uri_dense =
d = dag.DAG()
# To run a local function, set the function as the delayed func
local = d.add_node(
lambda x: x * 2, 100, name="local",
)
# Here we add a node that uses the tiledb.cloud.array.apply
# as the delayed function
array_apply = d.add_node(
tiledb.cloud.array.apply,
"tiledb://TileDB-Inc/quickstart_sparse",
lambda x: numpy.sum(x["a"]),
[(1, 4), (1, 4)],
name="array_apply",
)
# To add serverless sql we must set the function to tiledb.cloud.sql.exec
sql = d.add_node(
tiledb.cloud.sql.exec,
"select SUM(`a`) as a from `tiledb://TileDB-Inc/quickstart_dense`",
name="sql",
)
# Custom function to use to average all the results we are passing in
def mean(local, array_apply, sql):
import numpy
return numpy.mean([local, array_apply, sql.iloc(0)[0]])
# For a UDF we must set tiledb.cloud.udf.exec
mean_results = d.add_node(
tiledb.cloud.udf.exec, mean, local, array_apply, sql, name="mean_results",
)
# Compared to the Delayed API, you call compute on the DAG itself.
# This will not result results and is not blocking
d.compute()
# Visualize can still be called
d.visualize()
# To get resutls you must call `result()` on one of the nodes.
print(mean_results.result())

Adjusting the Number of Workers

If you would like to increase the DAGs worker count, you can set the max_workers parameter.

Python
Python
# Set the max number of workers for the thread or process pool to 32
d = DAG(max_workers=32)

ProcessPoolExecutor

If you have a need to run many local functions in parallel, you might be interested in using the ProcessPoolExecutor. This will fork each function into its own process, serializing the function and results. For most functions and data this will not cause any problems. There are some functions which are not easily serializable, this is why the ThreadPoolExecutor is the default for the graph engine.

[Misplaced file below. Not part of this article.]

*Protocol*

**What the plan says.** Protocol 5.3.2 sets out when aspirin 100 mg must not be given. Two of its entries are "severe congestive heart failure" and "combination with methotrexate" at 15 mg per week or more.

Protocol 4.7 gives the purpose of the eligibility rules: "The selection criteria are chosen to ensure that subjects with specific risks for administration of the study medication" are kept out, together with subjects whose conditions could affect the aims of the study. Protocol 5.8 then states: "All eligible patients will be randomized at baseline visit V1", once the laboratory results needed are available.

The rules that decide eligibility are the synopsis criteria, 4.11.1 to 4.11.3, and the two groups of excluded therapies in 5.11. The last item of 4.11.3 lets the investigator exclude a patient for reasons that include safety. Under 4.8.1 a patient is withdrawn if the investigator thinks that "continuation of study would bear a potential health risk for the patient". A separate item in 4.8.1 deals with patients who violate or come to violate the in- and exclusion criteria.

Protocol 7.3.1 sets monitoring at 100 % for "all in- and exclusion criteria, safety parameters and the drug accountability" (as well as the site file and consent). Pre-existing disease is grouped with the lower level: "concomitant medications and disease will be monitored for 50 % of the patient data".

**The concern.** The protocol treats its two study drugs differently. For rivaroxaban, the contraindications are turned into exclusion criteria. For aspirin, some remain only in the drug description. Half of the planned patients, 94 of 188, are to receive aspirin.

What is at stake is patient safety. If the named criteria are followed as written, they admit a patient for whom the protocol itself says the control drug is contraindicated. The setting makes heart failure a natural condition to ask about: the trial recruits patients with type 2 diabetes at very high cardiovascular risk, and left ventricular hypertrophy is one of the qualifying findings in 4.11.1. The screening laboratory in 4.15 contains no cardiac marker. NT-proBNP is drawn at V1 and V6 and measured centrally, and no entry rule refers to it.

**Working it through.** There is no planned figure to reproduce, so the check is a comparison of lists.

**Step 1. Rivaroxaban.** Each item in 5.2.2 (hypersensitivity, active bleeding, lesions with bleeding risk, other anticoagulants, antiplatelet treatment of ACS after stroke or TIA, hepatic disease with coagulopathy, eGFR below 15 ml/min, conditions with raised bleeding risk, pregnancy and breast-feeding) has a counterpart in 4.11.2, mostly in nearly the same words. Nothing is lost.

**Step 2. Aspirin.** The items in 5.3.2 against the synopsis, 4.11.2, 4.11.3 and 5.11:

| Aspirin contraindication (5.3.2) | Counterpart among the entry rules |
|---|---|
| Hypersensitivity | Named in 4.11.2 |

Python
Python
# Use ProcessPoolExecutor
d = DAG(use_processes=True)

Examples

Parallel Mean Example

Through serverless UDFs, TileDB-Cloud offers you a way to easily execute parallel and distributed computations on your arrays, without having to set up a distributed computing environment.

For example, suppose you wanted to compute an arithmetic mean of an attribute a on a very large array. One option would be to perform the computation locally in a block-based or out-of-core fashion. With TileDB-Cloud, you can simply write a UDF to compute the mean of a particular chunk of the array, and submit all UDFs simultaneously to be computed.

The Python module below implements a parallel_mean() function that will use TileDB-Cloud UDFs and Task Graphs to compute the arithmetic mean of a subarray. It assumes the array used is at the URI tiledb://TileDB-Inc/quickstart_dense, and assumes the attribute is named a.

import math
import os
import tiledb.cloud
from tiledb.cloud.compute import Delayed, DelayedArrayUDF
import time
import numpy as np
def generate_partitions(min_row, min_col, max_row, max_col, partition_grid):
"""Split the given domain into a grid of partitions.
:param min_row: (inclusive) min row coordinate of domain
:param min_col: (inclusive) min col coordinate of domain
:param max_row: (inclusive) max row coordinate of domain
:param max_col: (inclusive) max col coordinate of domain